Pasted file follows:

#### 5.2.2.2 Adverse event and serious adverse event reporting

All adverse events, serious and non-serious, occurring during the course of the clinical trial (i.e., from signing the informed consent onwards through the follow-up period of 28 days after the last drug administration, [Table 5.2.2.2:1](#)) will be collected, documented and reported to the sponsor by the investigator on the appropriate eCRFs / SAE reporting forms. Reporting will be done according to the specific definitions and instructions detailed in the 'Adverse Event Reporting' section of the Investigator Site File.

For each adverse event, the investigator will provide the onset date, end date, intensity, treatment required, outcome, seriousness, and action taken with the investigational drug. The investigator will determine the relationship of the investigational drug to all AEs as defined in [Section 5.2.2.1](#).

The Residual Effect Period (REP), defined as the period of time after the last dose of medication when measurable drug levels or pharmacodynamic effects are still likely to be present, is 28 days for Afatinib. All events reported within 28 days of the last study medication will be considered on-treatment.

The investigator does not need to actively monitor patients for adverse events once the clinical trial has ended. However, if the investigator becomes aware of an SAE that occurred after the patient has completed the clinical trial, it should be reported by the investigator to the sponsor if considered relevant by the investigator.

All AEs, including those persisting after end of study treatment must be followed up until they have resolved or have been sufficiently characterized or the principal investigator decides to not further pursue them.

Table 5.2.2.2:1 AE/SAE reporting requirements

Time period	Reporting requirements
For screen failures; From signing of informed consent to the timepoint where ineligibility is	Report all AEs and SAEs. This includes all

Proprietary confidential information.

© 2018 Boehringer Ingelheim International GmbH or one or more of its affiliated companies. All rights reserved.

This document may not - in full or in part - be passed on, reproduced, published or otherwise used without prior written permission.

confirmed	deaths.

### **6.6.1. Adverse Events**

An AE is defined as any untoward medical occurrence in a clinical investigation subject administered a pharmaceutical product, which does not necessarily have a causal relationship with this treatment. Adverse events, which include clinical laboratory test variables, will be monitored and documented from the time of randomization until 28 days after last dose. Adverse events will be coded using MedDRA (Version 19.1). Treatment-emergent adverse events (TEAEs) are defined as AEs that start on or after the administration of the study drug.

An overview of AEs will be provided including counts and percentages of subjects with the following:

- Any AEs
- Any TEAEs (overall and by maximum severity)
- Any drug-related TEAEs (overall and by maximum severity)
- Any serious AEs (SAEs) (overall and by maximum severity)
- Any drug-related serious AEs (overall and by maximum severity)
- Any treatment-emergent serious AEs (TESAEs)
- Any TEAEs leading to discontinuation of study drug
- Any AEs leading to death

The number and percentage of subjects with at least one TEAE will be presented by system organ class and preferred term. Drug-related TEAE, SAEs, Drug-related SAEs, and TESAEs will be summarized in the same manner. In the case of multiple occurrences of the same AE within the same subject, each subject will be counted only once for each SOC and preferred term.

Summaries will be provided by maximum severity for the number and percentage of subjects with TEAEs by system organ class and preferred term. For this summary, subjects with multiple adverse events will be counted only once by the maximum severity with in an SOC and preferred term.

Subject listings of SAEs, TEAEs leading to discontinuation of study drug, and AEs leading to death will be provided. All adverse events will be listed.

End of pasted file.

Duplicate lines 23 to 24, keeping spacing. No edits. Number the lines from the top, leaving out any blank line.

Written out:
- Any TEAEs leading to discontinuation of study drug
- Any AEs leading to death